Friday, April 27, 2007

London Heart Beat

Annika Eriksson’s film at the Cubitt Gallery shows a lone drummer at his kit, under railway bridges and adjacent to a large road junction he makes the city his stage. In this typical backdrop of London’s urban fabric the drummer plays varying percussive elements as trains rumble overhead, road traffic moves past and a varying assortment of people walk by. In the adjacent light box sculpture Eriksson’s photos detail many potential open air stages defined by street furniture and a differing selection of small elements of the built environment, in the accompanying film the final stage for the drummers performance is the defined space of this intersection with its rushing and roaring movements and sounds of London.

We can speculate on the drummer’s environment and his place within it. At one and the same time this lonely but active figure remains untouched by interaction with his fellow city dwellers, there is no crowd to observe this performance except the occasional glance of a passer by, he is a man in search of accompaniment and audience. The camera gazes on as his performance unfolds and as he remains seemingly unwatched we can only guess at the hidden other eyes that may be observing this lone figure. How long can he continue either through his own will or through the will of others? The actions of the city around him isolate him as the noise and movement pass him, in a rush to and from our own destinations we all seek our own stage no matter how large or small the audience.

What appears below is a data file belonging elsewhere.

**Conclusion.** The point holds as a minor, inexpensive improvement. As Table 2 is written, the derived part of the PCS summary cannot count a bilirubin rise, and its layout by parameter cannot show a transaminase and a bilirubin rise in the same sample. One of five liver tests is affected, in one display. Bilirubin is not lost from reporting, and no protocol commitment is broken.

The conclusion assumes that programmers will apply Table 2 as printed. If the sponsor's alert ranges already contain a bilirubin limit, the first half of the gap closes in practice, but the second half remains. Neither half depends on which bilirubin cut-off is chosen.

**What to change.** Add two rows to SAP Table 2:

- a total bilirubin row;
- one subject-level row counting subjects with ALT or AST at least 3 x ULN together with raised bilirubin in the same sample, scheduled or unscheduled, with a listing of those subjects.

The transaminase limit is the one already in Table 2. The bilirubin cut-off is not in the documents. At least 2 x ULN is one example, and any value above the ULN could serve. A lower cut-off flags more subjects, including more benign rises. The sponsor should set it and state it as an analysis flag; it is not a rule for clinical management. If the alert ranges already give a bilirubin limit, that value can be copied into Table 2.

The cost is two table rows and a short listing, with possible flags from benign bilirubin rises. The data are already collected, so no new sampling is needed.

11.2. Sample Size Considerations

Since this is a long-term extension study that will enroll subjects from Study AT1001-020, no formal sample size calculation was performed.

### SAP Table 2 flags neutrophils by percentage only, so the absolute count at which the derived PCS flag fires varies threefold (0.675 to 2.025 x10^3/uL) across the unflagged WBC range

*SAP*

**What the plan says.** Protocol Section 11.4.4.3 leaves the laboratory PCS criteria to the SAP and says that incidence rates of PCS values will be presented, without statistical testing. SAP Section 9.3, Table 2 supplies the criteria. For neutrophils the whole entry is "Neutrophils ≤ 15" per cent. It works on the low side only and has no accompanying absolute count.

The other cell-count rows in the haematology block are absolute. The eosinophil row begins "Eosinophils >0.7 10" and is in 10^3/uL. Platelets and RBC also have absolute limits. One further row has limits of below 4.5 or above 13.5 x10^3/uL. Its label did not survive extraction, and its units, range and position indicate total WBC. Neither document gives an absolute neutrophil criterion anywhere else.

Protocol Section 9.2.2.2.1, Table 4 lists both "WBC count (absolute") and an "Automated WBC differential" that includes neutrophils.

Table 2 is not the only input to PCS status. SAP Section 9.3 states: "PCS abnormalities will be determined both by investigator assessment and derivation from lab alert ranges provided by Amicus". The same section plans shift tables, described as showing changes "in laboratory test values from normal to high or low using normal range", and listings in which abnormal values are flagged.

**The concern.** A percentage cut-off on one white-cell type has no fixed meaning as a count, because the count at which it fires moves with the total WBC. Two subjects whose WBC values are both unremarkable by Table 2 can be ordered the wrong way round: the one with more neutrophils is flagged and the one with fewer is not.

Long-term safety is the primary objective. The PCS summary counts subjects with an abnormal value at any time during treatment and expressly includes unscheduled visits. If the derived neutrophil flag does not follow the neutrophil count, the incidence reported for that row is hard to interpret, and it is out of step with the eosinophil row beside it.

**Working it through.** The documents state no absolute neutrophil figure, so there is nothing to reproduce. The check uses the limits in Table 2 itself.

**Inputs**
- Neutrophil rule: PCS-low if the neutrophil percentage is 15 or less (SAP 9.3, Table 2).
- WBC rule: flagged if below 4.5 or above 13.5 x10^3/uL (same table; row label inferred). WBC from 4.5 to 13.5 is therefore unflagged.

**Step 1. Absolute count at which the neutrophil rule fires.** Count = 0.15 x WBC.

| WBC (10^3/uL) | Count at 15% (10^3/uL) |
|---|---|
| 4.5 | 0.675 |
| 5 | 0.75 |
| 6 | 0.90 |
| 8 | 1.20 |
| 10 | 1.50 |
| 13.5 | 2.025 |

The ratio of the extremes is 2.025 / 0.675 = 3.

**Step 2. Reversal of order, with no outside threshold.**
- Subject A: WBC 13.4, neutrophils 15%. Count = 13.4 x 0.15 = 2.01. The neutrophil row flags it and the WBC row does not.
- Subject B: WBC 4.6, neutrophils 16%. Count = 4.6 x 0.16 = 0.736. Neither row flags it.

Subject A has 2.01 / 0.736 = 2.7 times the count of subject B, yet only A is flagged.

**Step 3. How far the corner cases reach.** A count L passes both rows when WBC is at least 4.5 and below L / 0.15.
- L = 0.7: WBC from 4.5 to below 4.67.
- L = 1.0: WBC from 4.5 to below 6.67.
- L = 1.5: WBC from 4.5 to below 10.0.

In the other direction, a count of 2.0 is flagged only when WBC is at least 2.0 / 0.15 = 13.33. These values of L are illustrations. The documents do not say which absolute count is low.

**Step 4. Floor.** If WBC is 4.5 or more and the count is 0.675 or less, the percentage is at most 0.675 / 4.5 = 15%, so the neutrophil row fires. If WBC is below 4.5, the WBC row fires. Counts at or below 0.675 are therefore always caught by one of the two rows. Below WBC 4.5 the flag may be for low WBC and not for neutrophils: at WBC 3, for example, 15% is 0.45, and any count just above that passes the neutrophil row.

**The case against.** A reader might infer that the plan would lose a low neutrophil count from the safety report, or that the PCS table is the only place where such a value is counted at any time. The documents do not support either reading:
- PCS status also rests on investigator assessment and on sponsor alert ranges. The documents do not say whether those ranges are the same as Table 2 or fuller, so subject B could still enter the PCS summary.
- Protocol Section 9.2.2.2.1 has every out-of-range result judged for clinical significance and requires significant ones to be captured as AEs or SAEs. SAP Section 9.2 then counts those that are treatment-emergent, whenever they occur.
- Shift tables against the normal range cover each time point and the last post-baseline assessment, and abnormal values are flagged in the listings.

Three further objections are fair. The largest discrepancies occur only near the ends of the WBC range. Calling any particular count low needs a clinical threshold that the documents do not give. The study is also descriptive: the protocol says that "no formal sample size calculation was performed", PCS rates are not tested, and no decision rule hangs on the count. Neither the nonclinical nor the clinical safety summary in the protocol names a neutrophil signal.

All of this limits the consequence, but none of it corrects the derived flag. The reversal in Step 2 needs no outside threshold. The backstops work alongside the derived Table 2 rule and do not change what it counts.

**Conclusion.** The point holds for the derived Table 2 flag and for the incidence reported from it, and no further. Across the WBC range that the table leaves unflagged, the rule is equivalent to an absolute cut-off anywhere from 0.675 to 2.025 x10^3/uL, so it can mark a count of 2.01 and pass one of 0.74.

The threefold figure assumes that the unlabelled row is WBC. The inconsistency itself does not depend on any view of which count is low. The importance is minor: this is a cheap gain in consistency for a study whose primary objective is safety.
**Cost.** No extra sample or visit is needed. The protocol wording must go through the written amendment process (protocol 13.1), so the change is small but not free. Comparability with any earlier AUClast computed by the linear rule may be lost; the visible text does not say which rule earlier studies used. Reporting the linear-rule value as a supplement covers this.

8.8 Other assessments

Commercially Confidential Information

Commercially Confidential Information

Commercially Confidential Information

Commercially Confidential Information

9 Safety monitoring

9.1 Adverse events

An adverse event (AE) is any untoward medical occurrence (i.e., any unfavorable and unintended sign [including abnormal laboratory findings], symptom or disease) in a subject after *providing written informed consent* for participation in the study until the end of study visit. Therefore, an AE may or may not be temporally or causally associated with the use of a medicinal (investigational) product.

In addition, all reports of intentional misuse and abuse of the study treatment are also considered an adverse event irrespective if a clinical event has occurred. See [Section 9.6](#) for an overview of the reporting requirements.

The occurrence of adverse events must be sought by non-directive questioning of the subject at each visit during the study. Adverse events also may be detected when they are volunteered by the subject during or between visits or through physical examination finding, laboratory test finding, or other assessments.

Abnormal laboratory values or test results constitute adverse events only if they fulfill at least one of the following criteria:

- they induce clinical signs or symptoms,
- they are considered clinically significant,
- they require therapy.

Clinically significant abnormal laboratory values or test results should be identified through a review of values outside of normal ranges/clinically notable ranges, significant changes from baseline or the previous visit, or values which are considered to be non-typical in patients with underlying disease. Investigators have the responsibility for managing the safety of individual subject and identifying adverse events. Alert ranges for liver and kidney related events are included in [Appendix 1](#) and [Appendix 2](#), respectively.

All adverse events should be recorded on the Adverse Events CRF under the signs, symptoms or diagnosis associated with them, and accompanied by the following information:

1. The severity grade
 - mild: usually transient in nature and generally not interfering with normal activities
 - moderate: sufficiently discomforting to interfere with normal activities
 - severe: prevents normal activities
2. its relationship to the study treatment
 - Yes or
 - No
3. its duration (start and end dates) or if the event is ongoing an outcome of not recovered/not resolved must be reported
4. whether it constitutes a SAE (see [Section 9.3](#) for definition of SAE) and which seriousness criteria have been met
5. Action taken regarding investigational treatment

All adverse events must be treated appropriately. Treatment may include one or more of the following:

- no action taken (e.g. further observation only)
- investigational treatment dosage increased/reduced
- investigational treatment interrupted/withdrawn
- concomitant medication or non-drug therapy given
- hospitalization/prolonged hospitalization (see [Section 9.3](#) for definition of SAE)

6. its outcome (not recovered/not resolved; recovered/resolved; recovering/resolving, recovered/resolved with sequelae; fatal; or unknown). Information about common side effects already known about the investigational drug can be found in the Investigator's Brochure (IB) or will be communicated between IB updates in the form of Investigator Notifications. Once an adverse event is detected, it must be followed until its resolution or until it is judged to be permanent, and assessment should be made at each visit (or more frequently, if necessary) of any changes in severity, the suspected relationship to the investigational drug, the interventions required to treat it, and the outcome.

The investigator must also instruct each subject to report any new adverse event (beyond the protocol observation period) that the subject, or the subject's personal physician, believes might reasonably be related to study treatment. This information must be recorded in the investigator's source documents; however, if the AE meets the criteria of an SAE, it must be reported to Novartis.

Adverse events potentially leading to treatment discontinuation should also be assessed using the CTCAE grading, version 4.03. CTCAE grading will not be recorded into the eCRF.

London absorbs us all into its mass, this unique player is as we are, one amongst many. In this small part of the vast urban sprawl of London that he has claimed for his performance he creates his own beat and like the millions creating their own beat and rhythm in our city he is both a part of the city and apart from it.


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